Date of Award

12-1-2010

Degree Name

Master of Science

Department

Plant Biology

First Advisor

Battaglia, Loretta

Abstract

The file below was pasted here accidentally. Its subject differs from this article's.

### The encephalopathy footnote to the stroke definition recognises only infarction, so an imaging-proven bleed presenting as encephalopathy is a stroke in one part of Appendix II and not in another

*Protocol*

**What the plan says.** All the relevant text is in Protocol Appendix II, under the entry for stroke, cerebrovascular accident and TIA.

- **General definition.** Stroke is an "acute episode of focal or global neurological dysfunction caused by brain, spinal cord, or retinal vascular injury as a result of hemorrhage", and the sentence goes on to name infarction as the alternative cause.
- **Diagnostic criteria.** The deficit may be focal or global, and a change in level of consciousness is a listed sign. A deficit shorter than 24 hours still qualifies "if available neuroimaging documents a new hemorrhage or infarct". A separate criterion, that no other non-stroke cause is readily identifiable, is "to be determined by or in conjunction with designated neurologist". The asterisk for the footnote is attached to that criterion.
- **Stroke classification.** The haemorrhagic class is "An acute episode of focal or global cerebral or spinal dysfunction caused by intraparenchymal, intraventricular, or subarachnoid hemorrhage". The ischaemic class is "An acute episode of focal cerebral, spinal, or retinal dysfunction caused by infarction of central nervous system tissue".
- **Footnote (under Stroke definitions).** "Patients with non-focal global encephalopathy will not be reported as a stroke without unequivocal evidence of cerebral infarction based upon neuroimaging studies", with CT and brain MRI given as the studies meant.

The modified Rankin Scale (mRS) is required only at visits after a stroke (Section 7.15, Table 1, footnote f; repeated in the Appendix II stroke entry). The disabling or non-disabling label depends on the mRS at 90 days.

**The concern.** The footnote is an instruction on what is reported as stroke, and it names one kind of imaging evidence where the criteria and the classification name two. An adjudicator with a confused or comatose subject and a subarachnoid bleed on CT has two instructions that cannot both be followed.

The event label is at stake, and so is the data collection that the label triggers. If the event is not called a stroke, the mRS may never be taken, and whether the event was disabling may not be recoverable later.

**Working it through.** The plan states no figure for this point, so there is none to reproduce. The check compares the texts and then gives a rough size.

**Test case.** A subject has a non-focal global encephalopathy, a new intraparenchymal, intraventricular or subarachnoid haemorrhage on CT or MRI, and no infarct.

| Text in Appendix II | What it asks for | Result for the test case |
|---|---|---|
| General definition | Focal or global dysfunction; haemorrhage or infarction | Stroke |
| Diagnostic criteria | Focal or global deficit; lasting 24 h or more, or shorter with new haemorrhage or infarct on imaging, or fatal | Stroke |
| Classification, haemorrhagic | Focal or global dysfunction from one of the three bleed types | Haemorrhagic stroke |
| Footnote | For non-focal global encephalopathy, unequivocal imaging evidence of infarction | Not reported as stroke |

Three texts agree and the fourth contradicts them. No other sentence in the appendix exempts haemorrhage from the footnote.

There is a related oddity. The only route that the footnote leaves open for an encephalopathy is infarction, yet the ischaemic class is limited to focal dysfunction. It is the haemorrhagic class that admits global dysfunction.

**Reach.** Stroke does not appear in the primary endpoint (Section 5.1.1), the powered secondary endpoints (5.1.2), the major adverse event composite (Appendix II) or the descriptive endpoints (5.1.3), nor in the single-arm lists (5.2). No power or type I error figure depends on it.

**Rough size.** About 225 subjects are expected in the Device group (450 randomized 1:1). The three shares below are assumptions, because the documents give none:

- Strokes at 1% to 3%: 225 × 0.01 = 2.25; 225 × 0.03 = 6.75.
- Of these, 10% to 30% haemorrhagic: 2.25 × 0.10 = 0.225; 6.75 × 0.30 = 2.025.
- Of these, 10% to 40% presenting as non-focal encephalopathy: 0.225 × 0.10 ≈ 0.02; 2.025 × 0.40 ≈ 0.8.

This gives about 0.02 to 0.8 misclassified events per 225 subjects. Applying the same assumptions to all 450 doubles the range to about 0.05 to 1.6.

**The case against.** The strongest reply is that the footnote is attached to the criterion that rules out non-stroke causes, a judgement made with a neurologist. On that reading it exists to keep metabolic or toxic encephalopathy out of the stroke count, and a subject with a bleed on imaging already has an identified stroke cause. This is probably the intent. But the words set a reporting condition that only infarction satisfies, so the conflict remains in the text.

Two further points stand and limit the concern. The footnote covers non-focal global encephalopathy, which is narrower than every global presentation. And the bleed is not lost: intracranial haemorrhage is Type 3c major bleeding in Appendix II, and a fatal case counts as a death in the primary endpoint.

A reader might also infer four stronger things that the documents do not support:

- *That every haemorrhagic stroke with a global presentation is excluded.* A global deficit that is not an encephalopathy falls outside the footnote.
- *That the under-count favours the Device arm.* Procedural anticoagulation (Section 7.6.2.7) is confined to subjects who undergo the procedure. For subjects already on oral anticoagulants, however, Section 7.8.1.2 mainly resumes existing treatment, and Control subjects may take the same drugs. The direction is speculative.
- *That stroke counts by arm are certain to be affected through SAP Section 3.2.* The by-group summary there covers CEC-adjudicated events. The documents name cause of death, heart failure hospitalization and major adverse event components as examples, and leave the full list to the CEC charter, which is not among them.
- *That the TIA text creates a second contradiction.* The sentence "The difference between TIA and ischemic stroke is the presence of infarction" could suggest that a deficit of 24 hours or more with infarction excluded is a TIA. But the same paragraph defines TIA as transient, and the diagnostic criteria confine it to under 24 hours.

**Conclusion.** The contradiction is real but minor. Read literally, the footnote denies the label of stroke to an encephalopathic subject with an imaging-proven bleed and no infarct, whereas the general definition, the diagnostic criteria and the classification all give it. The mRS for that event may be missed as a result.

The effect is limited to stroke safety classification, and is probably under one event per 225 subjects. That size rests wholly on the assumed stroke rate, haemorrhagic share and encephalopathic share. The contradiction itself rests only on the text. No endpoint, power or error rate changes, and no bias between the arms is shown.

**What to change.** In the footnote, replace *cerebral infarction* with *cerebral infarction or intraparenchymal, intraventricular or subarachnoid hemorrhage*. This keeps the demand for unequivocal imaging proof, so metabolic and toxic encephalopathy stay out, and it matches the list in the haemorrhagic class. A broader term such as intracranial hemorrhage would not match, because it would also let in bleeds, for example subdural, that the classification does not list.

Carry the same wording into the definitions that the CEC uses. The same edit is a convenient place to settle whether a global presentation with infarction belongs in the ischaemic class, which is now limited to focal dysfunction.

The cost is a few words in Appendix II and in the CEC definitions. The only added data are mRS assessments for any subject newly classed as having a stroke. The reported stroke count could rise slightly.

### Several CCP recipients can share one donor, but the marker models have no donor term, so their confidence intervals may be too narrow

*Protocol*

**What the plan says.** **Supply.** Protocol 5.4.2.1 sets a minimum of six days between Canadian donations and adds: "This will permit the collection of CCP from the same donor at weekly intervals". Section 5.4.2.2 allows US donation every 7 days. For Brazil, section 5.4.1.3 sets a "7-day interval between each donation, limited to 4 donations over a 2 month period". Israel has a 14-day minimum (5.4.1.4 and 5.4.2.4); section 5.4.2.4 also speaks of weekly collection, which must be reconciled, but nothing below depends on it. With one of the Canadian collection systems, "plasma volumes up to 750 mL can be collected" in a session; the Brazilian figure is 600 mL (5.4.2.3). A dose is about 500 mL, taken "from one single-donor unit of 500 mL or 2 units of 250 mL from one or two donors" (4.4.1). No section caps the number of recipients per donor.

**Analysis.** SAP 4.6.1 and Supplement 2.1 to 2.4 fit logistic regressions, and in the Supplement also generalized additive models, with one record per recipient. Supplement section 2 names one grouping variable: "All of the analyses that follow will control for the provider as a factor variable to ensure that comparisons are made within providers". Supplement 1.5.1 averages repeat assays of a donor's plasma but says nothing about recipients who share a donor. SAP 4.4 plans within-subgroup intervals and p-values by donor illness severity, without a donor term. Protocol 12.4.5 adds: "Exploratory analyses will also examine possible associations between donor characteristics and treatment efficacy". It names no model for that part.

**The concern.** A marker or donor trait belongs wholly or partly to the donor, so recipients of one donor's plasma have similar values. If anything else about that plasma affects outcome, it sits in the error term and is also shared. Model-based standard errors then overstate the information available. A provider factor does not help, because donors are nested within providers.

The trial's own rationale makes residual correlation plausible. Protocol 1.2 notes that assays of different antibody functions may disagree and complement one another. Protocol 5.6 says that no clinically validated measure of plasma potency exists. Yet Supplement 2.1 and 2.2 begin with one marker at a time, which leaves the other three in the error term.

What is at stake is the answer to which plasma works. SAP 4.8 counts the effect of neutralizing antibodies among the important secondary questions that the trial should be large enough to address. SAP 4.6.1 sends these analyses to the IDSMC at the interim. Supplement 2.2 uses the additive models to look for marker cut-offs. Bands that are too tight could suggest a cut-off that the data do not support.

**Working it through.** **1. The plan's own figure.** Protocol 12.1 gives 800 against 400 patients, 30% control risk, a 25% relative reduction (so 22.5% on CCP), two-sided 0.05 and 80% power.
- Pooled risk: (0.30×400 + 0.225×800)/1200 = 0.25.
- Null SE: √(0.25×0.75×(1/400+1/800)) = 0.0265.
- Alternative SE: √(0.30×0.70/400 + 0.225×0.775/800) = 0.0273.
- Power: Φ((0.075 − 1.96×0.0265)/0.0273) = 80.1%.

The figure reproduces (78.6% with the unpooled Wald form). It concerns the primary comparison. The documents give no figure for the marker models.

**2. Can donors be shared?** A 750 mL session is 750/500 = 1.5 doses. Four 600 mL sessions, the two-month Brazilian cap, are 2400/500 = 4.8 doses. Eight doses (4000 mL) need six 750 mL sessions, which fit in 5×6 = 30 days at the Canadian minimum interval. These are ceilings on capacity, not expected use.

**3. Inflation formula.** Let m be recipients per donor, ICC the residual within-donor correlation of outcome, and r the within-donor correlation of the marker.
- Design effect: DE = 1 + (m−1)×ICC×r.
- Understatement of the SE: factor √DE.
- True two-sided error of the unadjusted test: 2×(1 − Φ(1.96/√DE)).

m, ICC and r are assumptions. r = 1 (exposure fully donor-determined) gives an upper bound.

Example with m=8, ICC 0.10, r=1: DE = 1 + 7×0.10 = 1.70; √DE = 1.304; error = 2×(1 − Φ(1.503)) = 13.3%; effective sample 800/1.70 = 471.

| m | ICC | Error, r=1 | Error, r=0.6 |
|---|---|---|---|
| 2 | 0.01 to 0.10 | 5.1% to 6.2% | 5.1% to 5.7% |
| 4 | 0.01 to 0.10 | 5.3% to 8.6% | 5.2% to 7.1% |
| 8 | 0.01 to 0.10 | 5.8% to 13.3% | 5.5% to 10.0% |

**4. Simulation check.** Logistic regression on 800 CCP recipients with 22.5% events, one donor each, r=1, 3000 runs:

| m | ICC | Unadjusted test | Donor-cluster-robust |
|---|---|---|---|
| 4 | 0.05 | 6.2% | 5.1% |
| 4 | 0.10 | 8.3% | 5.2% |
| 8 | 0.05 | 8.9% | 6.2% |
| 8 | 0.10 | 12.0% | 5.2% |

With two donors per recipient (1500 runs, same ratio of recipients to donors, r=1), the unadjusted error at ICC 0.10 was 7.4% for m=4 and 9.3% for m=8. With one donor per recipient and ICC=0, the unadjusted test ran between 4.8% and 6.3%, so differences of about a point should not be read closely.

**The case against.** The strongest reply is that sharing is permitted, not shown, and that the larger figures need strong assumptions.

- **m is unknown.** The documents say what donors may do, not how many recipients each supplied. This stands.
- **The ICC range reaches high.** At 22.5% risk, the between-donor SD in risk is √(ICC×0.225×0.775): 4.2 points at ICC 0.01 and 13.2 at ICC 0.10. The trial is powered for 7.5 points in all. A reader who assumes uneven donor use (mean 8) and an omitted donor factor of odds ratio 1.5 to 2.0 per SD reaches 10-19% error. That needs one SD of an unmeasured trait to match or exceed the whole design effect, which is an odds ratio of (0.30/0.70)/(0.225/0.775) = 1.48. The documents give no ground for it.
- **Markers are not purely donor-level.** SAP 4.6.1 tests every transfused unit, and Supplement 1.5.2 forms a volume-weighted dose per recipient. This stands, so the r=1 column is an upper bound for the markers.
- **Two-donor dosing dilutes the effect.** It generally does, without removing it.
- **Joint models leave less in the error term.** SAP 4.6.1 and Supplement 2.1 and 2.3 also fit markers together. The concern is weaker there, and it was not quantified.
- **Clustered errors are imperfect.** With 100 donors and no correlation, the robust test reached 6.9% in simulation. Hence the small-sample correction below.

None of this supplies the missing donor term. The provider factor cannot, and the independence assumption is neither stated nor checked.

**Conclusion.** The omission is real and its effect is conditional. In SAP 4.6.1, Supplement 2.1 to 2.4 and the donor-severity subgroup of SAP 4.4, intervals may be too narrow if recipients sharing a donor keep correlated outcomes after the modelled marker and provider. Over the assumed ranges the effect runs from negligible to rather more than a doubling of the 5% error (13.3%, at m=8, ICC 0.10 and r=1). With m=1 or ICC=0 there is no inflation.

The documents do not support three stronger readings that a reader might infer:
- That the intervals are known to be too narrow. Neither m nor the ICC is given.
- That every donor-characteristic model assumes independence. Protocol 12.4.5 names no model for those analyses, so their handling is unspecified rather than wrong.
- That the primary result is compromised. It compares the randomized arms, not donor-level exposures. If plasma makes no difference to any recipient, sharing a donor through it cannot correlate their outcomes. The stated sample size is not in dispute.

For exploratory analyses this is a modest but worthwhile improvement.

Climate change with concomitant increases in global sea temperatures, rising sea levels, and shifts in weather patterns may affect the frequency and intensity of tropical storms. Disturbances associated with hurricanes, such as storm surge and wrack deposition, may play crucial roles in allowing coastal species to migrate inland in response to rising sea levels. An experiment was conducted to examine changes in plant community structure in relation to simulated storm surge and wrack deposition. Vegetation plots were established in four community types (brackish marsh, freshwater marsh, wetland forest, and pine savanna) along an estuarine gradient in northwest Florida. Soil conductivity (µS) was assessed pre- and post-treatment application, as well as light attenuation (PAR) at ground level. Percent cover of each species per plot was determined prior to and after treatment applications. Post-treatment soil conductivity was significantly higher than pre-treatment values in the wetland forest and pine savanna; however, pre- and post- soil conductivity did not differ in brackish and freshwater marshes. The semi-saline conditions of the brackish marsh and frequent flooding in the freshwater marsh likely contributed to non-significant differences in soil conductivity. In brackish marsh, freshwater marsh, and pine savanna communities, light at ground level was highest for the storm surge treatment, while control and wrack plots had intermediate and low light at ground levels, respectively. The storm surge treatment reduced cover of some species, causing browning and eventual loss of leaves, particularly in pine savanna species. Wrack deposition resulted in substantial mortality to underlying vegetation and reduced species richness in all communities. New recruits into plots with wrack deposits, such as saw palmetto, suggest that these disturbances may facilitate community reassembly. This research should provide insight into how coastal plant communities respond to climate change-related shifts in tropical storm regimes.

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